of Alexander Krivosheiw
Sculptor Expresses the Song of Movement & Poetry of Emotion
By Hope Gainer
From his studio in West Palm Beach, Alexander Krivosheiw finds his creative passion and a creative component of language and expression through sculpture – working with fabricated and cast bronze and aluminum, straddling the line between abstraction and representation.
“I think through my work – and I create physical shape through thought,” said Krivosheiw. “This celebration reflects my world. I can communicate things I have no other way of expressing.” As a boy, Alexander discovered he had an innate attraction to movement and natural forms. His ability to conjure metaphoric designs in his mind translated seamlessly to his hands, allowing him to project his language in tangible forms. His sculptural shapes, many with the fluidity of moving water, are cast in metal, hand-welded, polished and shaped. Inspiration comes from industrial design, ancient Greek cultures, and modern design aesthetic.
Ron Cavalier, who recently featured Krivosheiw’s sculptures at his gallery in NYC on 57th Street in an exhibition titled ‘Color, Light, and Movement,’ describes his work, “Each of his sculptures embodies an enigma: the story of life, told by stopping time, and capturing sensation through experiences from the past with such grace and juxtaposition that the eye cannot help but to sense the motion of the lines, shapes, and textures.”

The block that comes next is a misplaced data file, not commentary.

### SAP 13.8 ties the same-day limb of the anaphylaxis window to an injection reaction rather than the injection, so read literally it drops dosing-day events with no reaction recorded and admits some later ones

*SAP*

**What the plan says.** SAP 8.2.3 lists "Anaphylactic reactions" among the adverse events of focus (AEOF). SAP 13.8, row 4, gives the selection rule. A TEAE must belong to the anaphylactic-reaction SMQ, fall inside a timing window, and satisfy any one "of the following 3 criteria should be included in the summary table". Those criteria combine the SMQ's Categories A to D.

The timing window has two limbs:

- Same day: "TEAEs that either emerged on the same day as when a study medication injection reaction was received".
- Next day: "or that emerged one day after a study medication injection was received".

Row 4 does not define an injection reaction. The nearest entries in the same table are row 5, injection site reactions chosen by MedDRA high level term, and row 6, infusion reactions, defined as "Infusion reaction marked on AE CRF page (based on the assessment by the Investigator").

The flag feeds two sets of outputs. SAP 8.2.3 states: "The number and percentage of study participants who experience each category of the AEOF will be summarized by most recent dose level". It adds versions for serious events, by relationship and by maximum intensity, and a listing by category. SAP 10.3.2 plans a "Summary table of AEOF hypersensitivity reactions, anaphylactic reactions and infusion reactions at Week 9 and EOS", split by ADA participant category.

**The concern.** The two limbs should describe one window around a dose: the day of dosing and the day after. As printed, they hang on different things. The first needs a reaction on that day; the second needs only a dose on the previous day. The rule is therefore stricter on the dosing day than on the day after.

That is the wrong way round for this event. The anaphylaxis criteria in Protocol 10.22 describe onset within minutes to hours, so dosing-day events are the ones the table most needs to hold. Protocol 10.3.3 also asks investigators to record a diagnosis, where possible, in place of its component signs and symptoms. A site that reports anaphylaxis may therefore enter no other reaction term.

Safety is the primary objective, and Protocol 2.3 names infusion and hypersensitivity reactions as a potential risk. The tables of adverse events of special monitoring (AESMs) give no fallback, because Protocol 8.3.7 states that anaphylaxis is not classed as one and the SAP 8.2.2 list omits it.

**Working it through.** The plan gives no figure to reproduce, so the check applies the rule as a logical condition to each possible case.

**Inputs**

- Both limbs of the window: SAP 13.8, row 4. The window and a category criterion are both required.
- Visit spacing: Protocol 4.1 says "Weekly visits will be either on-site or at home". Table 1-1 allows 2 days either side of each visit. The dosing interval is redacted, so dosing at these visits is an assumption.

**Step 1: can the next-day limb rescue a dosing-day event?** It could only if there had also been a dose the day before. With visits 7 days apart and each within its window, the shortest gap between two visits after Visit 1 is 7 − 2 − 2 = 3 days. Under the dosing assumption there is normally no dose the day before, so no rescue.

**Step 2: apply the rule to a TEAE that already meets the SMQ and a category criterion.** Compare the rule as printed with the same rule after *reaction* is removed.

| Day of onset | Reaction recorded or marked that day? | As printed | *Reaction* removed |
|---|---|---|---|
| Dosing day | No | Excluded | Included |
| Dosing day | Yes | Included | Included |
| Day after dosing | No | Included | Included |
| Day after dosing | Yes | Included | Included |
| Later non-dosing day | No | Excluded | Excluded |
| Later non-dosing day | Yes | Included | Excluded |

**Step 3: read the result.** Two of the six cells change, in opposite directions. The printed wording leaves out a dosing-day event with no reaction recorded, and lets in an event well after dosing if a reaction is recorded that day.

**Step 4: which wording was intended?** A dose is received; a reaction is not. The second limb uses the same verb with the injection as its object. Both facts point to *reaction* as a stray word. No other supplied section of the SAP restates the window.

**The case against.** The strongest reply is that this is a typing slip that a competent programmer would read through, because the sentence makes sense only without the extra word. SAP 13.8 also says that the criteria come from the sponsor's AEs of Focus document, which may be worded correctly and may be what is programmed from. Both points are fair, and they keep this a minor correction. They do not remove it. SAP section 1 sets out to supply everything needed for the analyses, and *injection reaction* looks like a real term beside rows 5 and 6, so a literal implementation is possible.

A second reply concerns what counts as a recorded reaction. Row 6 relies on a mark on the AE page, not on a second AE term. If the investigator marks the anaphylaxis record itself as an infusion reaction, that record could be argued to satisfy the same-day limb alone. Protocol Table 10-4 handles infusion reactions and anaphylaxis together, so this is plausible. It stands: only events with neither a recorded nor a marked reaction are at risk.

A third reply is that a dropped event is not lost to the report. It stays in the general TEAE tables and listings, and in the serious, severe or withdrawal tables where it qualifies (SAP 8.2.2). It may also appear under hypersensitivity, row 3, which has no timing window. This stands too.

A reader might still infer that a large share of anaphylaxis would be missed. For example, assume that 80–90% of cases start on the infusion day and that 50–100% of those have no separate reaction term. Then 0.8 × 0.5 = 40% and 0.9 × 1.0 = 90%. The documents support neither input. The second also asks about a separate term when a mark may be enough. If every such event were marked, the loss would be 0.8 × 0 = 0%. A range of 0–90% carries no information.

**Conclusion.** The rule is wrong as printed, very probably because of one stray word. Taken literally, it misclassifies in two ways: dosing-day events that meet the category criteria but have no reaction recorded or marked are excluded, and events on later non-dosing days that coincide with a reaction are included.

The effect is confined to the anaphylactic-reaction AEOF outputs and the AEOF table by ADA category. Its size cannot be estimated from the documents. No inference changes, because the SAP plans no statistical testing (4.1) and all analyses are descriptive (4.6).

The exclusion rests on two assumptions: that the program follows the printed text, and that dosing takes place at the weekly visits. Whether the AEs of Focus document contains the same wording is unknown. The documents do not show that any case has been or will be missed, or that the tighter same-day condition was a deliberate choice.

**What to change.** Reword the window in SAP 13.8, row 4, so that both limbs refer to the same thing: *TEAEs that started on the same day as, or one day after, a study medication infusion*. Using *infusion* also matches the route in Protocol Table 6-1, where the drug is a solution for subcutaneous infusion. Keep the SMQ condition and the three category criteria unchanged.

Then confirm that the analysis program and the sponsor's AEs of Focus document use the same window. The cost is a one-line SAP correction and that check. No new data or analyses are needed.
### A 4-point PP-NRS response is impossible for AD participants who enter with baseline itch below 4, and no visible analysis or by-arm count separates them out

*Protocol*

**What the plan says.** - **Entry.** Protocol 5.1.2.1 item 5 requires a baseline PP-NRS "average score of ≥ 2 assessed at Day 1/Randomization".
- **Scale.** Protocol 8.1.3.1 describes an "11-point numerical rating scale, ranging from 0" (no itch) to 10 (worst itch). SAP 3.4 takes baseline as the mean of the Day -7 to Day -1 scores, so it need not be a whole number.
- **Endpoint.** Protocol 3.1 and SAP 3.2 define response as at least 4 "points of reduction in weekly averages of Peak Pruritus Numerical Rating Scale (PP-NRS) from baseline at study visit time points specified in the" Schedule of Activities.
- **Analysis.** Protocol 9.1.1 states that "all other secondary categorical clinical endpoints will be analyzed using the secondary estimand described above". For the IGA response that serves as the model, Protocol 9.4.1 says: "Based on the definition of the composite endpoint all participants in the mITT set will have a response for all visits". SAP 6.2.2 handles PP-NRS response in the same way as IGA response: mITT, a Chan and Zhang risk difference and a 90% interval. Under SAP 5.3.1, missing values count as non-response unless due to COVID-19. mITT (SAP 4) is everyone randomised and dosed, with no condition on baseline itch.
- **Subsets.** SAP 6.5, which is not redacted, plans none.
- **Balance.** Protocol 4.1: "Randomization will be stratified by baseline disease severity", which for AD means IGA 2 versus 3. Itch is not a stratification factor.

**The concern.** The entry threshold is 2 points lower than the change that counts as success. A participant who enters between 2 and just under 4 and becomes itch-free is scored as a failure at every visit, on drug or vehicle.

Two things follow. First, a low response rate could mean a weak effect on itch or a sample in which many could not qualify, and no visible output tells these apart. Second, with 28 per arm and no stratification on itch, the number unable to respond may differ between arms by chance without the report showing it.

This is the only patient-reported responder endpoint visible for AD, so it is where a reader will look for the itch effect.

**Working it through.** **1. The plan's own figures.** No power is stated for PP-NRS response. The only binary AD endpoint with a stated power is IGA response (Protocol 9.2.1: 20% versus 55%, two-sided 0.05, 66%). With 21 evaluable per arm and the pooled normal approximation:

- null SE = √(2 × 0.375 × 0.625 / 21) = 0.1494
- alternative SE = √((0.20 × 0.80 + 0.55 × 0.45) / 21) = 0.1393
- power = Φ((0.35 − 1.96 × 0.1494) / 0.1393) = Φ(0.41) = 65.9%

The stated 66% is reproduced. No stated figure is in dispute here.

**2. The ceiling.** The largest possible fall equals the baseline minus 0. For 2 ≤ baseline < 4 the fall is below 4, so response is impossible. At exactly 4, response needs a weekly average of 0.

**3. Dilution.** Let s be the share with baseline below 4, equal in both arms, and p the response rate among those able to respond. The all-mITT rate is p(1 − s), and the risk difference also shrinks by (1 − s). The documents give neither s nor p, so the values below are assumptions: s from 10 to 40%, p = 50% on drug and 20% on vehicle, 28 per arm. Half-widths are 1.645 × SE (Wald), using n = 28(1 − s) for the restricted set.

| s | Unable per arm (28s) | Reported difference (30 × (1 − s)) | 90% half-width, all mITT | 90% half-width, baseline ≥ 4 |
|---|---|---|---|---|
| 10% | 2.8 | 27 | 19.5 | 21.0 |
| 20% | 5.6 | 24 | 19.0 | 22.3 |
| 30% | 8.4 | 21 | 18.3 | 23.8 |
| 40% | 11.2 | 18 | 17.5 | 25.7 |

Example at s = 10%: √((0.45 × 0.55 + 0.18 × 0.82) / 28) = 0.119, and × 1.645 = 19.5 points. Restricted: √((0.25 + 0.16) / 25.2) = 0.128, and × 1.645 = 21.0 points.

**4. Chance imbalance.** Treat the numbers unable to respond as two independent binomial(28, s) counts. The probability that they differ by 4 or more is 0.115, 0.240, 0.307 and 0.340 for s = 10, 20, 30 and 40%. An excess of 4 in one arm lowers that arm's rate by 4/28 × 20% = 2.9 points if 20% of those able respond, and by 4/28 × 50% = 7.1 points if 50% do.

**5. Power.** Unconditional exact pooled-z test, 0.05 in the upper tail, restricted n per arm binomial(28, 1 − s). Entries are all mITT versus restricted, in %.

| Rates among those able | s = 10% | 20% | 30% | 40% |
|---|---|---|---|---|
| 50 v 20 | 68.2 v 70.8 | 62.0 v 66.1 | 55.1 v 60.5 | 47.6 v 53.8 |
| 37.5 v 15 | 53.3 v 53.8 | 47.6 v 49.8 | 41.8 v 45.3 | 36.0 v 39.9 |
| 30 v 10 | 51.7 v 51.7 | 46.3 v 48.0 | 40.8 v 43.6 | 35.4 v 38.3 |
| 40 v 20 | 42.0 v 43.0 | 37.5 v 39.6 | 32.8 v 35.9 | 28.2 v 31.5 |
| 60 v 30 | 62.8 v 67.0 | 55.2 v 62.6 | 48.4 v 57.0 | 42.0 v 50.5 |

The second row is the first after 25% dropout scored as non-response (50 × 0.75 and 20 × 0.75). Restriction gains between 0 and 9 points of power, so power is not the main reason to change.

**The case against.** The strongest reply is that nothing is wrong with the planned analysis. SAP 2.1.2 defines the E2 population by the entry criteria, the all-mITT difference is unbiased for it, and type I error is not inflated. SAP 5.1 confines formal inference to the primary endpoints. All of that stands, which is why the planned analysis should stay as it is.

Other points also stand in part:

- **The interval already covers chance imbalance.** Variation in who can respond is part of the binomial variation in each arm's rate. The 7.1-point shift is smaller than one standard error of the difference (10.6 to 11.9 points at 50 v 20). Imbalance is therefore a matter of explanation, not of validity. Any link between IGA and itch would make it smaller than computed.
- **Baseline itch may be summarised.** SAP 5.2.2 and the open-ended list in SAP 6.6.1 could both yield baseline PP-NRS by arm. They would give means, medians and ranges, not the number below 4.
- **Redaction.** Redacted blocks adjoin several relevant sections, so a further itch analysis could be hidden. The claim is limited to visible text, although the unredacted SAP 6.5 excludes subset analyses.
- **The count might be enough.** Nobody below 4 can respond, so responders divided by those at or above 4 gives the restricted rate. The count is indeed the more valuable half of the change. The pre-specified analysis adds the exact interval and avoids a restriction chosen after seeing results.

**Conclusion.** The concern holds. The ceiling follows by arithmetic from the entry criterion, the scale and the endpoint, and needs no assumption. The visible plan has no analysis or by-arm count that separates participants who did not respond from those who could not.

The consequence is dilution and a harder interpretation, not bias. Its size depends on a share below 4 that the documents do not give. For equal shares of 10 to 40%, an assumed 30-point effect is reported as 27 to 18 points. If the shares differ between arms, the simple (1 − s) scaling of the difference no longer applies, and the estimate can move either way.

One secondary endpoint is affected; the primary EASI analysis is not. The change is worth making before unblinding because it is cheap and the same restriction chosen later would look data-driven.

Krivosheiw was born in 1976 in Brooklyn, New York. He holds a B.A. with honors in sculpture from the School of Visual Arts in New York City. His intrigue with art gained further momentum while studying Greek mythology, archaeology, and social anthropology in Crete. Afterward, Alexander apprenticed for seven years with sculptor Kevin Barrett to hone his skills for monumental pieces, as well as with painter Tom Wesselmann to create wall reliefs.
Krivosheiw’s sculptures appeal to a wide array of art collectors with price points ranging from $1,000 to over $1 million. In South Florida, Collection Privee Gallery in the
Design District, Baker Spondor Gallery at The Boca Raton Resort and Gallery Biba on Worth Avenue in Palm Beach have a representation of his work.
This past spring, the Jacobson Foundation purchased Krivosheiw’s ‘First Kiss’ sculpture. “The moment I saw the beautiful sculpture
I recognized its importance to American Contemporary Art. The gleaming reflections of the polished bronze and the sinuous form, coupled with the effects of light and shade, made this an ‘object of desire’, ” said Diane DeMell Jacobsen, PhD, Trustee, Thomas H. and Diane DeMell Jacobsen Foundation.
The highlight in Krivosheiw’s career so far is the major-league commission to create a monumental 20-foot version of his bronze sculpture Moore’s Canova (shown below). The piece, to be unveiled in 2015, will grace the grounds of an exclusive luxury residential complex in Taiwan directly across from the Opera House.
Experience Krivosheiw at Art Basel Miami
Krivosheiw’s sculptures will be on display during Art Basel Week in Miami at the Scope Art Fair. In 2015, Art Palm Beach, Art Stage Singapore, Art Dubai, Scope New York and Art Monaco are on his schedule.
For more information, visit www.alexanderssculptures.com